To solidify the example, you may have the three pages “restaurant architect Buffalo”, “restaurant architect New York City”, and “restaurant architect Albany” that all link upwards to a larger cornerstone page named “restaurant architect New York”.
These 3 subpages would all pass PageRank to the cornerstone page, boosting its rank in the search engines.
* Cornerstone Article Tip *
A well structured website should have 4 or more cornerstone articles that are very relevant to the business’s service offerings and/or target market.
Cornerstone articles should target broader, larger volume keywords and have at least 4 relevant subposts that link up to them.
For more great info on content & linking strategy, check out the Wiki Strategy.
For more info on cornerstone articles, check out Yoast’s take on cornerstones.
What is On-Page SEO?
Now that we have our keywords chosen, the content strategy outlined, and linking strategy in place, the next step is to actually build out the pages that we’re trying to get ranked.
The On-Page SEO points in this section refer to the optimizations that occur “on-page” when writing and publishing your page/post.
These On-Page optimizations include factors that tell Google and other search engines what subject our page is about.
Located in the URL, the “slug” is the web address that directs someone to the specific page on your website.
Ideally, your slug should contain the target keyword and be less than 80 characters long. For example, the slug of this page is: “/seo-for-architects-rank-your-website-get-traffic/”.
The title of your page is the heading text that your user sees on the search results, it’s also displayed in the tab of your web browser.
For example, the title of this page is “SEO for Architects: How to Rank Your Website & Get Traffic”.
Ideally, your title should contain the target keyword and be between 50 – 60 characters in length. Most search engines only display 60 characters give or take.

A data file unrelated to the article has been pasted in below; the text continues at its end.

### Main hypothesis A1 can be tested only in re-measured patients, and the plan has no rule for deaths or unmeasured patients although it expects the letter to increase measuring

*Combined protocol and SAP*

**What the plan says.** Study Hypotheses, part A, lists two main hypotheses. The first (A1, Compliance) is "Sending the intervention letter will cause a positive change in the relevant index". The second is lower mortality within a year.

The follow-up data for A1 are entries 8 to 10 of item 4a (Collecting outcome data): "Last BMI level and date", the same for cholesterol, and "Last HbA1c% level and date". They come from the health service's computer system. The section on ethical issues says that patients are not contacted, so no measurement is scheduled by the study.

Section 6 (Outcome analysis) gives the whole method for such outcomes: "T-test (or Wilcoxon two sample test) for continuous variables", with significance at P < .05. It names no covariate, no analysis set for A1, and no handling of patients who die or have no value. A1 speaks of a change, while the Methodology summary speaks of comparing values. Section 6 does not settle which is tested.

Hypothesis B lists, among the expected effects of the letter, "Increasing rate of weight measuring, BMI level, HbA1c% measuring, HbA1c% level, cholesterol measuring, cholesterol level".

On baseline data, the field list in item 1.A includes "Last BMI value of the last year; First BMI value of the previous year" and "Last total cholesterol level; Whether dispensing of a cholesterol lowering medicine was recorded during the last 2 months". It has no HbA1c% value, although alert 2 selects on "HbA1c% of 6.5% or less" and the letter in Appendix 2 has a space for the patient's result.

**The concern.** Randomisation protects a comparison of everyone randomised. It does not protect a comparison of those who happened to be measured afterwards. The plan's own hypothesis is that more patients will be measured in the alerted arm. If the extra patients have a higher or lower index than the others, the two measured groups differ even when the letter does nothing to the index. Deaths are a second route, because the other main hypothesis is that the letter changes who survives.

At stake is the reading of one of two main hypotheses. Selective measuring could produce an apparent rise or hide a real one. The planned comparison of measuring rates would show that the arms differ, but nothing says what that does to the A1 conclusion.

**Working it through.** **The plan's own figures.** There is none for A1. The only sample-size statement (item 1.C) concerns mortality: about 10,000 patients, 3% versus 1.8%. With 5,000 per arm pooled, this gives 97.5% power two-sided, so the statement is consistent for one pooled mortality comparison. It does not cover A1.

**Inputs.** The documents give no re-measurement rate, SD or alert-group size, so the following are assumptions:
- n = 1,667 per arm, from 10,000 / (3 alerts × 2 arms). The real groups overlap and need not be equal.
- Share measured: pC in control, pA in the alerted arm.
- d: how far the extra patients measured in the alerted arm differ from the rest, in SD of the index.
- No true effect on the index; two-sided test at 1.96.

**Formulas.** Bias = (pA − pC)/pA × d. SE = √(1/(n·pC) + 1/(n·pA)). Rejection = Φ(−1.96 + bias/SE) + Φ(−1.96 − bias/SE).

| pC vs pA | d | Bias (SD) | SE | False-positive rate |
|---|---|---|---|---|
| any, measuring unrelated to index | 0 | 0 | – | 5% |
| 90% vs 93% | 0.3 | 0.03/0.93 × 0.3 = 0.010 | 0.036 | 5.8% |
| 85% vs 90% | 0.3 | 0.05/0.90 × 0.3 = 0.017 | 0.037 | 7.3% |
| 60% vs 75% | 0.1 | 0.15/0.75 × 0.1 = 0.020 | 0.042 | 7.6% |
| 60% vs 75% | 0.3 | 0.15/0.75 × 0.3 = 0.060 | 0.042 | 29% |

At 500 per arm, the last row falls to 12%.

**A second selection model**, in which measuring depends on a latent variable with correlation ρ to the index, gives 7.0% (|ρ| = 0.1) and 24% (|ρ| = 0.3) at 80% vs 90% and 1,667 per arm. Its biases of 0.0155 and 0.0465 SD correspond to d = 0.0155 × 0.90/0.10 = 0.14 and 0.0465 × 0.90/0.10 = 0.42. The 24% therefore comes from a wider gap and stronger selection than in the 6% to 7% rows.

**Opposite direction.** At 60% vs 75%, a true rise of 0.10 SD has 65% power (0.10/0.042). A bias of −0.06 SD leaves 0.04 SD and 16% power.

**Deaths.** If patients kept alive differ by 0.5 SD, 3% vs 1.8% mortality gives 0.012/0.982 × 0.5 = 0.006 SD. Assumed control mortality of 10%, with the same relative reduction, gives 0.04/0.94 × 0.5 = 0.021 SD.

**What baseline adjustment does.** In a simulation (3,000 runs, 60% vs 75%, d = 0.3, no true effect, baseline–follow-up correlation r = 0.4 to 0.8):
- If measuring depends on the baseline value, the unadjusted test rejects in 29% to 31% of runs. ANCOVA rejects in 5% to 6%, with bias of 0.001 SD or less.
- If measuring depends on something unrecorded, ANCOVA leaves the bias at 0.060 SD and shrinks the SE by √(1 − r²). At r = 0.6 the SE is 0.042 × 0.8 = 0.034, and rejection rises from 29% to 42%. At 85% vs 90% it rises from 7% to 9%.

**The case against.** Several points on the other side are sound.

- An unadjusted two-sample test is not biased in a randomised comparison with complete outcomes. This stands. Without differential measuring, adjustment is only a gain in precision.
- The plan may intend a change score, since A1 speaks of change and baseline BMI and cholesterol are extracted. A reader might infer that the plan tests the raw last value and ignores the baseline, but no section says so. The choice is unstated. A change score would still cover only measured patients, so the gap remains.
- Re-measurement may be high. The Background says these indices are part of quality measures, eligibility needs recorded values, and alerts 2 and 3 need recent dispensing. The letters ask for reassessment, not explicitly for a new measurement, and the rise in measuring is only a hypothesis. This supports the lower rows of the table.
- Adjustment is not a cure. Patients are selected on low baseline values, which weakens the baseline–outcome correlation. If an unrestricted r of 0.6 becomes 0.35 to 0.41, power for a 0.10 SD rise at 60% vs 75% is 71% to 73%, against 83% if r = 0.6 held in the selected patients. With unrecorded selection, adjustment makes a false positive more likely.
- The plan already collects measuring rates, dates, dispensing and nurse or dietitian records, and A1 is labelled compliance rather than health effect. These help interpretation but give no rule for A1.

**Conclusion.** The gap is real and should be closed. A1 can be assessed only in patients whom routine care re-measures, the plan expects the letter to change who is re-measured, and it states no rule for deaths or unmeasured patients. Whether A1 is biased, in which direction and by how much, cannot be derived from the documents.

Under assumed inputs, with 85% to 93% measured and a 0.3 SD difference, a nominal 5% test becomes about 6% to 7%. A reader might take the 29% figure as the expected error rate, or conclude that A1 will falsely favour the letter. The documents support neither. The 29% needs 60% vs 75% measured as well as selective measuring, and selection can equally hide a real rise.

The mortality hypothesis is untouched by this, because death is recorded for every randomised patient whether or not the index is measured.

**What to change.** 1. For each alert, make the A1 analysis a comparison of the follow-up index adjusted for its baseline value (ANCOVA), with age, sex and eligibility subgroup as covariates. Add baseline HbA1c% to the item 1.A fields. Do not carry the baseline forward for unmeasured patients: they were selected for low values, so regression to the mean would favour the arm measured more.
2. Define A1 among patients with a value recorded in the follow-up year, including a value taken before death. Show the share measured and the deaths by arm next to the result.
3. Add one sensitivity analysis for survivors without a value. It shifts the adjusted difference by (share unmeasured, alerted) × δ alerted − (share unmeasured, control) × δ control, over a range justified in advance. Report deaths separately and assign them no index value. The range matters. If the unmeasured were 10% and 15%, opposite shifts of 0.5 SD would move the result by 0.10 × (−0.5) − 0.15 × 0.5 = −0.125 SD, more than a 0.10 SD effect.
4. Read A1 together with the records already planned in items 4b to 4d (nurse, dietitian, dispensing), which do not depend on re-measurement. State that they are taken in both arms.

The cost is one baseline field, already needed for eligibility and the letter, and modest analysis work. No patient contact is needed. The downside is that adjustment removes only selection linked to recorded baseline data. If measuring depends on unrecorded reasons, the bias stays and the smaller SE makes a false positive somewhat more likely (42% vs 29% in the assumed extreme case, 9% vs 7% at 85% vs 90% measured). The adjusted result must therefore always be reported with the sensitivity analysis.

The meta description is the paragraph text that your user sees on the search results.
Ideally, your description should contain the target keyword and be between 150 – 170 characters in length.
Heading Tags are the pages H1, H2, H3, H4, H5, & H6’s that tell search engines (and readers) about the hierarchy of your webpage content.
For example, the H1 of this page is “SEO for Architects: How to Rank Your Website & Get Traffic” since that is the main topic of what this page is about.
An example of an H2 would be the subheading “On-Page SEO”, and an H3 would be “Heading Tags”.
This is very similar to how you would structure a research paper or other professional publications.
We use this structure to define written points in a logical hierarchy.
The H1 and at least one subheading tag on the page should include the target keyword.
Max of 30 heading tags should be used on any one page. Length isn’t a big issue for headings, use what makes sense within the context of your content.
The body text is the main paragraph text that makes up the majority of your page/post.
This body text should include the target keyword between 1% – 2% of the total page copy.
For example, if the page is 300 words long, the exact keyword should appear between 3 – 6 times throughout the body text.
Subpages and small posts should be no shorter than 300 words, cornerstone pages or articles should be no less than 900 words.
At least one of the images on the page should have an alt attribute that contains the target keyword.
These alt attributes are displayed by screen readers and also when the image cannot be displayed.
They are also used by search engines to find out what the images on a page are about.
Here you want to make sure the alt attribute describes the image appropriately.
For example, if you have an image that shows a restaurant you designed in Manhattan named Atomix, the alt attribute could be “Atomix Restaurant Design Manhattan”.
Mentioned in the Internal Linking Strategy above, an inbound link is just a hyperlink that directs the user to another page within the same website.
Each page or post should contain at least one inbound link within the body text.
See your linking structure above to determine what pages may be helpful to link to.
For example, this page has an inbound link to “Keywords for Architects” a few sections above.
That link allows the reader to learn more about the architecture keywords subject in greater detail, and also passes PageRank to that page, thus boosting its SEO.
An outbound link is any link that directs the user to another page on a different website.
Your page or post should contain at least one outbound link.
The reason for outbound links is to “connect” your page to other sites within a relevant network.